Take the issue of  law enforcement and the use of Tazers.

In October 2007, Robert Dziekański who was a Polish immigrant to Canada was tazered by four members of the Royal Canadian Mounted Police (RCMP) which resulted in his death. One of the things that came from his death was a demand that there be more control over who had access to Tazers on police forces. Many forces implemented a policy that only sergeants and above could carry Tazers in future as a result.

This summer, a young man brandishing a knife,  was shot on a street car by a Toronto Police officer. Again, putting aside the cause of the shooting, there are now demands to know why all police officers didn’t have Tazers and why they didn’t simply use one to immobilize Mr. Yatim instead of shooting him.

Why indeed?

It was a knee-jerk reaction to what happened in Vancouver that caused some governments and police forces to implement new policies about Tazer use in response to emotional but uniformed demands by the public, in particular the online public. There are now new demands that the police equip all officers with Tazers by that same public.

Both deaths were tragic and all the more so because they were unnecessary no matter who is responsible. The issue was never Tazers, the issue is more profound but we ignore it. Both Mr. Dziekański and Mr. Yatim were experiencing a personal crisis and the police were not equipped to handle it effectively.

Does that rise to the level of criminality? I don’t know because I don’t have all of the facts but the courts have ruled it was not in the case of the Vancouver incident and will soon make a determination in the Toronto shooting. Just as with the shooting of Trayvon Martin, the people who demanded justice are now claiming that justice is being served because the police officer involved has been charged with second degree murder. But I fully believe that just like the Trayvon Martin shooting, if he is acquitted, there will be new demands for justice.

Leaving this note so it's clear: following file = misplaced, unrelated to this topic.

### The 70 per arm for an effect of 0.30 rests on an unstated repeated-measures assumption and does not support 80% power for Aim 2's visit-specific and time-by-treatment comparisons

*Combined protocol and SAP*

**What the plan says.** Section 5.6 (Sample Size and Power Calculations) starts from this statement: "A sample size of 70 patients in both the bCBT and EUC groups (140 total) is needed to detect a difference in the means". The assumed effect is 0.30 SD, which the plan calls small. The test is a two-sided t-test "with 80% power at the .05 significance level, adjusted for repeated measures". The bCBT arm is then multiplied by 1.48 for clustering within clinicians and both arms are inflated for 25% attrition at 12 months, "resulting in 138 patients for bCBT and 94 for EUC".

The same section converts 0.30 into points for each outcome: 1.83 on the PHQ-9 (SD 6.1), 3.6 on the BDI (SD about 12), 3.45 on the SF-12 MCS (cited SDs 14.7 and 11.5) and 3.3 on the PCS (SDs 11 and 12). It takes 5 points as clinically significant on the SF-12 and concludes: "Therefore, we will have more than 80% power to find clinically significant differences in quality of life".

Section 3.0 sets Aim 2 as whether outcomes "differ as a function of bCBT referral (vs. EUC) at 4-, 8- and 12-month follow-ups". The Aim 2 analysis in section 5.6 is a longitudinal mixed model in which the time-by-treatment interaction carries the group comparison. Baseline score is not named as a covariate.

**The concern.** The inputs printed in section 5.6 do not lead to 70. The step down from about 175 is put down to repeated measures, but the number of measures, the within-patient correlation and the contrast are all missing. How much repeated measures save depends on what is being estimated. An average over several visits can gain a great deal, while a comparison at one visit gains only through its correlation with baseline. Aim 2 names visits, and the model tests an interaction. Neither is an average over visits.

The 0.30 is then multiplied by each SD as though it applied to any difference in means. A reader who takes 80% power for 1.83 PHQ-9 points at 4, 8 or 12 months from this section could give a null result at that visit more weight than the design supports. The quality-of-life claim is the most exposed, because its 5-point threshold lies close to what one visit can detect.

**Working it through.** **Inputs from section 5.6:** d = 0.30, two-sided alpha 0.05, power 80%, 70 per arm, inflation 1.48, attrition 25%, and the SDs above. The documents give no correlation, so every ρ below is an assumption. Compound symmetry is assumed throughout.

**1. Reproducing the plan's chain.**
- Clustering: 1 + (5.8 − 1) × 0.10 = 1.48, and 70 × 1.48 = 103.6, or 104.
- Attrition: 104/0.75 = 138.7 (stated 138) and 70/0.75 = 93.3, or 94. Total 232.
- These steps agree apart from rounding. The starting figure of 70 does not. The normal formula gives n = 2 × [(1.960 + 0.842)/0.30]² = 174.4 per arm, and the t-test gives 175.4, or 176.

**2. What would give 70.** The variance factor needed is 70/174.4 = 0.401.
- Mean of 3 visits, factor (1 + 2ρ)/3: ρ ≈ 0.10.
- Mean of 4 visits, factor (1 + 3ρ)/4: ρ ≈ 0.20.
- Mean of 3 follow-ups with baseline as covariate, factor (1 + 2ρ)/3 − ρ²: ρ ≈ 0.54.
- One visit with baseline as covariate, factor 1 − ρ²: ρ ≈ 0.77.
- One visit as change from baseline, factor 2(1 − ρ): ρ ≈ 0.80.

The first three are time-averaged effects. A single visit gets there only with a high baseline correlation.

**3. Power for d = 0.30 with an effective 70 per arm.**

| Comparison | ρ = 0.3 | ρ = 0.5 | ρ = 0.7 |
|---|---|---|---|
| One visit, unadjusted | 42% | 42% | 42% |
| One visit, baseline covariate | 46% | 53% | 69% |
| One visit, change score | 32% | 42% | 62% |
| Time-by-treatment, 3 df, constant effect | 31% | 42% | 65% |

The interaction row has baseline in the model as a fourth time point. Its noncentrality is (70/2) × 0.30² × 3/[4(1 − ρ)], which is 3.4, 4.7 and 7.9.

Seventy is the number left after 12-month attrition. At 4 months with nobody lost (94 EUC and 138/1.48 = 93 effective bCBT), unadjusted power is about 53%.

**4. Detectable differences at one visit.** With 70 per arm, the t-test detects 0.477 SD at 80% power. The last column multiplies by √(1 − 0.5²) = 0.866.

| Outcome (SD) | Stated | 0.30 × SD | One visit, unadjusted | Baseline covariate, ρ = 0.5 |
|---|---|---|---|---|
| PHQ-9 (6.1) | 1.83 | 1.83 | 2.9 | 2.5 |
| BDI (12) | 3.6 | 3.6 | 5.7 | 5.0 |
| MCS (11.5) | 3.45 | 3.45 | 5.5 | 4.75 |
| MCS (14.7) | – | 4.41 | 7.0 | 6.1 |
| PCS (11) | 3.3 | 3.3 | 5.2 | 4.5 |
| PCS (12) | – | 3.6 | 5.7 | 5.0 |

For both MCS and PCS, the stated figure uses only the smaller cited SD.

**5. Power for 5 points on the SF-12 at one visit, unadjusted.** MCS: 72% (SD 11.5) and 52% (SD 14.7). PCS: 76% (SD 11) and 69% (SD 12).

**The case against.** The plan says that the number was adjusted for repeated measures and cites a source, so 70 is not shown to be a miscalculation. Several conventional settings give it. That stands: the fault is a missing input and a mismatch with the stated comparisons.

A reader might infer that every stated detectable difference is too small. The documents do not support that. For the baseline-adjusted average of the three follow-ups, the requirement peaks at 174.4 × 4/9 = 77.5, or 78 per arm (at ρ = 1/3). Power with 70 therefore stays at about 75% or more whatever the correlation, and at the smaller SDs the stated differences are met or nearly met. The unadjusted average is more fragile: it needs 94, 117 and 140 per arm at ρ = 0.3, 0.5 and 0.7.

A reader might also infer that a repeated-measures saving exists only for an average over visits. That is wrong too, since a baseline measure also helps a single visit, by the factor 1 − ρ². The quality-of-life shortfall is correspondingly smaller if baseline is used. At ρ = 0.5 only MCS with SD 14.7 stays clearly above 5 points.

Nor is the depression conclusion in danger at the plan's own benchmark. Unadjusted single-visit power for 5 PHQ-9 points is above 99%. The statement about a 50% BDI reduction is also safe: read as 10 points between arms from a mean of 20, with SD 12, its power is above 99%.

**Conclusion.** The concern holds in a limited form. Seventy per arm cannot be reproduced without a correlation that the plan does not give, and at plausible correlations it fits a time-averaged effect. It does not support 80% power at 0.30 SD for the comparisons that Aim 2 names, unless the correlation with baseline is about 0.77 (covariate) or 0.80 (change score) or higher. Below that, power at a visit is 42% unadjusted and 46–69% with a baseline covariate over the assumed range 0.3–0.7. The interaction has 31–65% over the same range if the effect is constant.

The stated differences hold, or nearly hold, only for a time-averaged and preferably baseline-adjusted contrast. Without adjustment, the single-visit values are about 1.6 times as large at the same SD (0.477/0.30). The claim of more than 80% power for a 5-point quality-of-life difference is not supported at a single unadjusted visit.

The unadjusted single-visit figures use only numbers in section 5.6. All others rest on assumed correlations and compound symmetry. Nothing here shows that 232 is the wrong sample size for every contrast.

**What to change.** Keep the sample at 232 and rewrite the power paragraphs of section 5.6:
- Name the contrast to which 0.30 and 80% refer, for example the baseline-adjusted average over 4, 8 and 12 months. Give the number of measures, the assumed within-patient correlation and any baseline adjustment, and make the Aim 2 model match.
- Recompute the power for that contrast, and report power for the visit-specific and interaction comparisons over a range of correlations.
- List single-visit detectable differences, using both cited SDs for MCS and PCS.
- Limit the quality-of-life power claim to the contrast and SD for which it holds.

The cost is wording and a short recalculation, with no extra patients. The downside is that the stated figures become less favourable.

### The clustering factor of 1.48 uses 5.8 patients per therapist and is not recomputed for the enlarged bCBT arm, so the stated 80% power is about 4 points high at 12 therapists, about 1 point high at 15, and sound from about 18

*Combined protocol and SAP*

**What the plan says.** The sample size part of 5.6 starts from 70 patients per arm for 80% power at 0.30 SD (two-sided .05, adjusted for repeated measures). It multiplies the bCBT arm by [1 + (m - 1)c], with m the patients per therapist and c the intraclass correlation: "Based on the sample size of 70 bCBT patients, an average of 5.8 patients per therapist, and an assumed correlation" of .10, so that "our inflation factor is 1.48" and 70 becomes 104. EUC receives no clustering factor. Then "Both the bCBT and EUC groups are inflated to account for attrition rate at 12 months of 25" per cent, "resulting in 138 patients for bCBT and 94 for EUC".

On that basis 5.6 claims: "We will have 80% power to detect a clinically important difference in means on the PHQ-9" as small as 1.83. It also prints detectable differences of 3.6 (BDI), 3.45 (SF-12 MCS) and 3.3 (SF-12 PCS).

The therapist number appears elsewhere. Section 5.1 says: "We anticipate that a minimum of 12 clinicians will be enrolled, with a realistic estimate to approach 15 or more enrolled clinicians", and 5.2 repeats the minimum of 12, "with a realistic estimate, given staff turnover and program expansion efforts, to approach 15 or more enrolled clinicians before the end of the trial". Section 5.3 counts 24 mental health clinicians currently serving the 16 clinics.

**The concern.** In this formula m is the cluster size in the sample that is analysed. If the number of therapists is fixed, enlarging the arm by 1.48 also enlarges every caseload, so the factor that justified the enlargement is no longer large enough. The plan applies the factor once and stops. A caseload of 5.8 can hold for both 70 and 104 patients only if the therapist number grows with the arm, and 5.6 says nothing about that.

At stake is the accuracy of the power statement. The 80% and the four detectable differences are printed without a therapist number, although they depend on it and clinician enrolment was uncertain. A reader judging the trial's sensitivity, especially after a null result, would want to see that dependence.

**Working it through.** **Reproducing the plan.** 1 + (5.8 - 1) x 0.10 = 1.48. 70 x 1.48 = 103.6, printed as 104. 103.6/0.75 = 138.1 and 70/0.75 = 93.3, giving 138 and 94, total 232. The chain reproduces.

Because we respond emotionally, we no longer trust our own justice system or even fully understand what justice may actually be. We are like the Queen of Hearts in Alice in Wonderland

“I’ll be judge, I’ll be jury,’ . . . ‘I’ll try the whole cause, and condemn you to death.”

Social media has become a court – a court of uninformed expert opinion where people without any quantifiable experience or all of the facts pass judgment on others without regard for fundamental rights like due process or presumption of innocence. Everyone is an expert on everything – as long as it’s trending. If it isn’t trending, nobody cares. It is, as the Queen of Hearts said, ” Sentence first, verdict after” and if the mob doesn’t like the verdict, they refuse to change the sentence.

A young girl named Rhaetia Parsons was raped and bullied online by her rapists and her community. She eventually committed suicide and the same online community that was either silent or that participated in bullying her suddenly was outraged by her death. Not eight months earlier, another young girl named Amanda Todd committed suicide after being forced to move from one town to another because she was constantly bullied by members of her real and online communities. She appealed online for help in a compelling video but was mocked until she took her own life.

It never occurred to the social media mob to defend these girls while they were under attack. It was too busy condemning others  for other things and defending against any incursion by government to put some level of regulation into social media for the purpose of protecting people like Rhaetia and Amanda. In both cases it was originally trendy by many to bully these two girls until they died at which point it became trendy to express sympathy and outrage. It is beyond hypocrisy – it is a lack of thought, a lack of common decency and an erosion of social values in a world of distorted priorities.

Combined, it is a lack of civilized behaviour.

Condemnation of Russia’s new laws against the promotion of the gay lifestyle is another case in point. I think the law is wrong but not because I am an activist for the rights of gays and lesbians. I am opposed to discrimination of any kind and believe that all people should have the same rights regardless of race, religion, culture, political ideology, sexual orientation or gender. People are people and I believe that all people are equal and are entitled to the same level of respect and should equally benefit from the same rights as anyone else.